Arab countries are expected to condemn President Trump's recognition of Israeli sovereignty on the Golan Heights, but - unlike the recognition of Jerusalem as Israel's capital - the Golan isn't a holy site. It isn't very high on the Arab or Muslim agenda.
Trump's Golan Strategy - Elliot Kaufman
President Trump's decision to recognize Israel's sovereignty over the Golan Heights puts the Palestinians on notice. The fear is that if a U.S. president can tell Syria to forget returning to the pre-1967 borders, he can tell the Palestinians the same thing: Shape up and cease your intransigence, or America could let Israel annex parts of the West Bank, too.
The pre-1967 lines are no longer sacrosanct, and they never should have been. They merely reflect where armies stopped in 1949, when the Arab states failed to smother Israel in its infancy. The armistice established the borders "without prejudice to future territorial settlements or boundary lines."
The Trump strategy has been to back Israel and pressure the Palestinians into moderating their maximalist objectives. Palestinian leaders have long assumed time was on their side. The longer they held out and refused to make peace, the more the international community marginalized Israel and pressured it for further concessions. But if the Palestinians don't face reality, their own dreams of a state could be swept away.
(Wall Street Journal)
Israel's Sovereignty over Heights: Legal & Justified - Vivian Bercovici
An Israeli declaration of sovereignty over the Golan Heights, and American recognition of it, is not contrary to international law. Since World War II, the accepted understanding of international law that involves territorial loss during conflict is quite straightforward: the attacking nation may not retain permanently land acquired as a result of armed conflict.
We have heard a lot about how the Russian occupation of Crimea is indistinct from Israel's hold over the Golan. But Russia invaded Crimea; Crimea did not invade Russia. Syria attacked Israel in 1967; Israel did not attack Syria. International law only addresses the situation where the attacker, not the defender, conquers. Syria violated international law in 1967 and 1973 by attacking Israel without provocation.
The writer served as Canada's ambassador to Israel from 2014 to 2016.
U.S. Announcement Frees Israel from "Land for Peace" Formula
- Shmuel Rosner
President Trump announced that "it is time for the United States to fully recognize Israel's sovereignty over the Golan Heights." Across the Israeli political spectrum, politicians are supportive of America recognizing Israel's control of the Golan Heights. It is the final nail in the coffin of the 1967 line - the armistice line that separated Israel from its neighbors before the Six-Day War.
The "land for peace" formulation has been a basis of all peace processes between Israel and Egypt, Syria and the Palestinians for the past five decades. Withdrawal worked for Israel once, in 1979, when it signed a peace agreement with Egypt and left the Sinai Peninsula. But Israel's adversaries, in future negotiations, would demand the same kind of compensation. It became a sacred formula, worshiped by the international community.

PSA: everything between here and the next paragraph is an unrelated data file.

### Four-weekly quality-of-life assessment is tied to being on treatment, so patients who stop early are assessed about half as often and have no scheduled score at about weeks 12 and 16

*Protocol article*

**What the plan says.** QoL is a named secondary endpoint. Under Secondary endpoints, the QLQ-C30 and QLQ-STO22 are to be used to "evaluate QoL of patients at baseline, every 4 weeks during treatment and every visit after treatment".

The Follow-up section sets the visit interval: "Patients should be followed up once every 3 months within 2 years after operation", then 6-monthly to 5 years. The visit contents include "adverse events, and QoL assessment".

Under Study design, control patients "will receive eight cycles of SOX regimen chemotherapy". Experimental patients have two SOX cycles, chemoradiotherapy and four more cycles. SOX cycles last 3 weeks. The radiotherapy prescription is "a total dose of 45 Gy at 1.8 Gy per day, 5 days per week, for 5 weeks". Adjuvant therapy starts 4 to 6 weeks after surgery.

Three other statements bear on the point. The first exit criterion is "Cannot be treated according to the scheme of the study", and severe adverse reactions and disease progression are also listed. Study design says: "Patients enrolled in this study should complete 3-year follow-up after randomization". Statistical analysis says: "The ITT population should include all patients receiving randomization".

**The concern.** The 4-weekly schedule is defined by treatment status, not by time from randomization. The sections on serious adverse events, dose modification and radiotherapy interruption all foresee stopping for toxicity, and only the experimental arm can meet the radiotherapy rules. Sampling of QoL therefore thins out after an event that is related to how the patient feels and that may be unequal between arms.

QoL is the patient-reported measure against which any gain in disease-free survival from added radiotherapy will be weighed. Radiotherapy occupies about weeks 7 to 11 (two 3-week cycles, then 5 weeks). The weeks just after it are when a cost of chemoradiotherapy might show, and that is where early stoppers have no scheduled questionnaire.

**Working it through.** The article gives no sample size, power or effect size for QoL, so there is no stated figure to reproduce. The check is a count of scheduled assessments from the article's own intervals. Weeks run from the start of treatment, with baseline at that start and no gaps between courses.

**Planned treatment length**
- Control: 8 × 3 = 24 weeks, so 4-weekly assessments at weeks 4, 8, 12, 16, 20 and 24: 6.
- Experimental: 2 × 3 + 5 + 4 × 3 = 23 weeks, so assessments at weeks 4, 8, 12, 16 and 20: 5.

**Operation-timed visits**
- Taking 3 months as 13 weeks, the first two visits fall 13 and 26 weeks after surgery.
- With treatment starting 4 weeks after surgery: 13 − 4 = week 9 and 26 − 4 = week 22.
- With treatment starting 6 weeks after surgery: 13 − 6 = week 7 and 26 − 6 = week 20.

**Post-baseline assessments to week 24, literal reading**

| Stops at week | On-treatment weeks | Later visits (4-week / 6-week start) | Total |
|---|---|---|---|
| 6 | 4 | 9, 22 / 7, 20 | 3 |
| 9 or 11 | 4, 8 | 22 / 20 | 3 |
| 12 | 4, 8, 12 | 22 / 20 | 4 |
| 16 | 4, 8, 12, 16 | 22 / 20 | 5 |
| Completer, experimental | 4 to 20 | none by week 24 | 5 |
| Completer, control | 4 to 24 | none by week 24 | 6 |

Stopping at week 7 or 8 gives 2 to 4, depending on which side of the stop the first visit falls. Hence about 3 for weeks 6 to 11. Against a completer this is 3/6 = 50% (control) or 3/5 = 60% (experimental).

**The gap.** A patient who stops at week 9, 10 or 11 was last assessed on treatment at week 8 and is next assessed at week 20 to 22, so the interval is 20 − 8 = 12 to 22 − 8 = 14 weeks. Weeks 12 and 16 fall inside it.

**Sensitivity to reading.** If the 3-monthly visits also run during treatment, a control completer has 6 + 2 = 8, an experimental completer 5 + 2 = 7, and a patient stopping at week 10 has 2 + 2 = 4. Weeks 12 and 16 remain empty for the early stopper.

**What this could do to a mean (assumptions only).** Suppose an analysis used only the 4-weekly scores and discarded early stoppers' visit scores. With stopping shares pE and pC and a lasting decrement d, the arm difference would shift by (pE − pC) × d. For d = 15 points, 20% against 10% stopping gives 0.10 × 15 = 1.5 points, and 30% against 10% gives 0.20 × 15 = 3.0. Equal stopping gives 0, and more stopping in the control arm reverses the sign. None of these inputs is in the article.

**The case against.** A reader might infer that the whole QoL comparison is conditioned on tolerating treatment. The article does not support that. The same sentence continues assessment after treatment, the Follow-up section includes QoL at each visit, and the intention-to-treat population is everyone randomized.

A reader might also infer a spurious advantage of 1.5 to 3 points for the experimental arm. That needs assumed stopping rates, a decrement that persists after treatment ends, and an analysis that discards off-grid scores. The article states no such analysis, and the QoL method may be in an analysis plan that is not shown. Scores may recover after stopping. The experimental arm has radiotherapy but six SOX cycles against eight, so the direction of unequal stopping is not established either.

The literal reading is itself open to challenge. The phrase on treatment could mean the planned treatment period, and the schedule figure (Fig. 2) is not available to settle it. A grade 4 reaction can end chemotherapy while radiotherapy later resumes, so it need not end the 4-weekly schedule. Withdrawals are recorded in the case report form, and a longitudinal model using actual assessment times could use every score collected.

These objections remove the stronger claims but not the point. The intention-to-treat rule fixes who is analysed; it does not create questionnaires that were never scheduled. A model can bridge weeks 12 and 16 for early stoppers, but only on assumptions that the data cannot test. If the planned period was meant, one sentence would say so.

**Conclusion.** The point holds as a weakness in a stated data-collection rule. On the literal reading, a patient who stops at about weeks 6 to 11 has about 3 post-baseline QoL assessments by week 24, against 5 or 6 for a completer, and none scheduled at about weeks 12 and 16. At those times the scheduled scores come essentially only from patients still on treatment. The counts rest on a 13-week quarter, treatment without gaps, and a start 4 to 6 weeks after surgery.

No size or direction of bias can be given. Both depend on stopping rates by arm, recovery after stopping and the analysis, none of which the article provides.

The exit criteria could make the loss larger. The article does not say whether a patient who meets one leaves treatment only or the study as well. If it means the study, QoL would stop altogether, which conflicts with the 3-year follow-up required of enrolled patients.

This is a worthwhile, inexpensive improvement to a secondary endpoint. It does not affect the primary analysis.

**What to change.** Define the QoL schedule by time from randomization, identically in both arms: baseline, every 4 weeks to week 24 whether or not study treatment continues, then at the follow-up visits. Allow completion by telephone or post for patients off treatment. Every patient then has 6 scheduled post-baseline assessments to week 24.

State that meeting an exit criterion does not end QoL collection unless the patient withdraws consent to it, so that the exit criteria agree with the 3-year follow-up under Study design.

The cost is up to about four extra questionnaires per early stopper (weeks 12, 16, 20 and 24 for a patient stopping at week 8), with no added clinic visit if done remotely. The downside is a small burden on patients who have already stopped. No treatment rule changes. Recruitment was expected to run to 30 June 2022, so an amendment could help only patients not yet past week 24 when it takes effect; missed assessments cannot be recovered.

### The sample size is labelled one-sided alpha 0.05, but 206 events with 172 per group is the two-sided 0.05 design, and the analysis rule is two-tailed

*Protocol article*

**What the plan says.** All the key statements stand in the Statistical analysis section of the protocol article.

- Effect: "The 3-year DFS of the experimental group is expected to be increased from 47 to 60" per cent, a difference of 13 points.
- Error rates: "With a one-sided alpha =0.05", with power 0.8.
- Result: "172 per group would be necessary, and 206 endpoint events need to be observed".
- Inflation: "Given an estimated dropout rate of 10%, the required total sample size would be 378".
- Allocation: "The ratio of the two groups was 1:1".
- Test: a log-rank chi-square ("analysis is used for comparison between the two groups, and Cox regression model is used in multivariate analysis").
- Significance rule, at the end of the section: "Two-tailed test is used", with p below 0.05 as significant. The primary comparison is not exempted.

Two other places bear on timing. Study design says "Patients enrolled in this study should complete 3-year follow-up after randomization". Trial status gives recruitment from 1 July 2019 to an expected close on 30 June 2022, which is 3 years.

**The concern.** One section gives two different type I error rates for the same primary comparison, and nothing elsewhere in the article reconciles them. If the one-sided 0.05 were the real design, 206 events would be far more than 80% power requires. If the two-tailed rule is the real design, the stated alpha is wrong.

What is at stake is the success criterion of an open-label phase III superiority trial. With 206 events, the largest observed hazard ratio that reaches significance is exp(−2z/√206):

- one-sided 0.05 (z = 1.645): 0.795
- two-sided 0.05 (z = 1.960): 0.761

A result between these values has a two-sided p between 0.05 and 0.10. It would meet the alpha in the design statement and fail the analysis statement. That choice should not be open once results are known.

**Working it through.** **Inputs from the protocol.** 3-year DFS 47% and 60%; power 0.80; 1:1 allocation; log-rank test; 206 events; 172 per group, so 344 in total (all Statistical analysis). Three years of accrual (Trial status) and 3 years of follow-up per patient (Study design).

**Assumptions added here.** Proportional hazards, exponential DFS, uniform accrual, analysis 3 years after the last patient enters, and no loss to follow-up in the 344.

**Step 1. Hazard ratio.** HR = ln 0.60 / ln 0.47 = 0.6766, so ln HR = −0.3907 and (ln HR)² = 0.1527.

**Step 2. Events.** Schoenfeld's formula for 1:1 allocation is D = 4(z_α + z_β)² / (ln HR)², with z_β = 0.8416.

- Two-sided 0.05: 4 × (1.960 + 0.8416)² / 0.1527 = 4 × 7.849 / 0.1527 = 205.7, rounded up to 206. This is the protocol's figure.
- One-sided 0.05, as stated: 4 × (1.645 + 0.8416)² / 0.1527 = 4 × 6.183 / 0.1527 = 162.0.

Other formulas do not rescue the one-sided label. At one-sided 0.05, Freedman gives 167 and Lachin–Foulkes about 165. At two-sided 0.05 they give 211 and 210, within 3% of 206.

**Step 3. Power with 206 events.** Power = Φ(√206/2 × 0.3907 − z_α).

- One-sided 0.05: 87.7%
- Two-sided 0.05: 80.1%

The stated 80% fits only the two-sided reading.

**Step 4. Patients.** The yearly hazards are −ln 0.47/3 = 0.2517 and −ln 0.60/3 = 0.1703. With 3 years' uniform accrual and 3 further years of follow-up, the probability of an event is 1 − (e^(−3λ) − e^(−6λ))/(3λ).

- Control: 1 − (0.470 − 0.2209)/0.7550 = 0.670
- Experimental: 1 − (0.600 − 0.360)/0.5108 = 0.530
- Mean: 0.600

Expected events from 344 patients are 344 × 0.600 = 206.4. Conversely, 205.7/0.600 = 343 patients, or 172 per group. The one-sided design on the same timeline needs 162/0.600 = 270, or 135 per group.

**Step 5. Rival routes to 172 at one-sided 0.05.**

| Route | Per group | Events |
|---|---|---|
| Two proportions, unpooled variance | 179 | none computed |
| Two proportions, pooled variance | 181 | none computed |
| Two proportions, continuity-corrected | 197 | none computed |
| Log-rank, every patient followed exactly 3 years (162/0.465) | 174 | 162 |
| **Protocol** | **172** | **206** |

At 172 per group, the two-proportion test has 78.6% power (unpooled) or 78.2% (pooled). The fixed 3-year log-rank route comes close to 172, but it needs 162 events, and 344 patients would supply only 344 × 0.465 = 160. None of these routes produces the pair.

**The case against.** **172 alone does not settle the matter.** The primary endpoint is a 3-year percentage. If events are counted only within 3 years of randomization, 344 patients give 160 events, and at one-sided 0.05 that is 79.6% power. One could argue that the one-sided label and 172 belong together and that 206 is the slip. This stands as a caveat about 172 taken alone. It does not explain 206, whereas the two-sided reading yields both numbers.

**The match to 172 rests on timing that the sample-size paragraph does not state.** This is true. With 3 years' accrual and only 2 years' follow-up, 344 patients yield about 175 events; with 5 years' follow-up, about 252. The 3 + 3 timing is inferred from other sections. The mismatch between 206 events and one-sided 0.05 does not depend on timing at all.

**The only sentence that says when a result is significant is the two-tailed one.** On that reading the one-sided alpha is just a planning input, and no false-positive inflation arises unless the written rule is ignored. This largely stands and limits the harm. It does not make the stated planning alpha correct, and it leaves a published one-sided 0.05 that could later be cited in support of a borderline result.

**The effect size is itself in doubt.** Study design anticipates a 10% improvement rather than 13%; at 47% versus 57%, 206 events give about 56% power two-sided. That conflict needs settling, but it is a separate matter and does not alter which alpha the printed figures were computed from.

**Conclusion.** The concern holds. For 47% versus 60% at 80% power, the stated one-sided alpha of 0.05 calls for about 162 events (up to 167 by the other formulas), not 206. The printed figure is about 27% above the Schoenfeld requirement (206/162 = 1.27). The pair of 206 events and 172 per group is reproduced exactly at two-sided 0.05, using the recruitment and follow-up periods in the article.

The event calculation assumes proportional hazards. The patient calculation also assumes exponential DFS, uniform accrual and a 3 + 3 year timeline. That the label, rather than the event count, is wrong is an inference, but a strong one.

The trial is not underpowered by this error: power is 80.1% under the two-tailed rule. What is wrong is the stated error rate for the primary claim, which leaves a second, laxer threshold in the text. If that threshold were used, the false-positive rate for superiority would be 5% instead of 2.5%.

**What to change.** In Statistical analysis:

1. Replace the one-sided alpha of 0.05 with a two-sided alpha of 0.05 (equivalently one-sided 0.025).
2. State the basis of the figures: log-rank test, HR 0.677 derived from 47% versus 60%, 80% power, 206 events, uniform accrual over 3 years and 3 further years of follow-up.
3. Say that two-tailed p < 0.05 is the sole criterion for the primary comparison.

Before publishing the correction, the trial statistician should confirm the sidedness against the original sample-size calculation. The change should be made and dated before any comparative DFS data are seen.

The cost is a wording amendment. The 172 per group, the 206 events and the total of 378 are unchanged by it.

The American president is setting the clock back to before the peace deal with Egypt, to a time when Israel could argue that the reward for peace is peace - not land. Israelis agree on much more than many outside observers imagine. And one of the things they largely agree on is that the 1967 line is no longer relevant.
The writer is a senior fellow at the Jewish People Policy Institute.
(New York Times)
Aggression Shouldn't Be Cost-Free - Evelyn Gordon
The principle that territory can't be acquired through force, far from deterring aggression, actually rewards it. For an aggressor, starting a war becomes almost cost-free. If he wins, he achieves whatever goal he sought to achieve. And if he loses, the international community will pressure his victim to return any captured lands, thereby ensuring that he pays no territorial price.
After World War II, the Allies had no qualms about forcing Germany, the aggressor, to cede territory to its victims.
Claiming that Trump has just legitimized acts of aggression like Russia's seizure of Crimea is possible only under the warped interpretation of international law that makes no distinction between offensive and defensive wars. The Golan and Crimea are completely different cases because the former was acquired in a defensive war and the latter in an offensive one.
The claim that the decision undermines prospects for Israeli-Palestinian peace is also wrong. Until now, every time the Palestinians rejected an Israeli peace offer, the international community rewarded them by demanding additional Israeli concessions. But now, Trump has shown that rejectionism carries a price. Trump is restoring the distinction that used to exist between offensive and defensive wars, thereby restoring international law to sanity.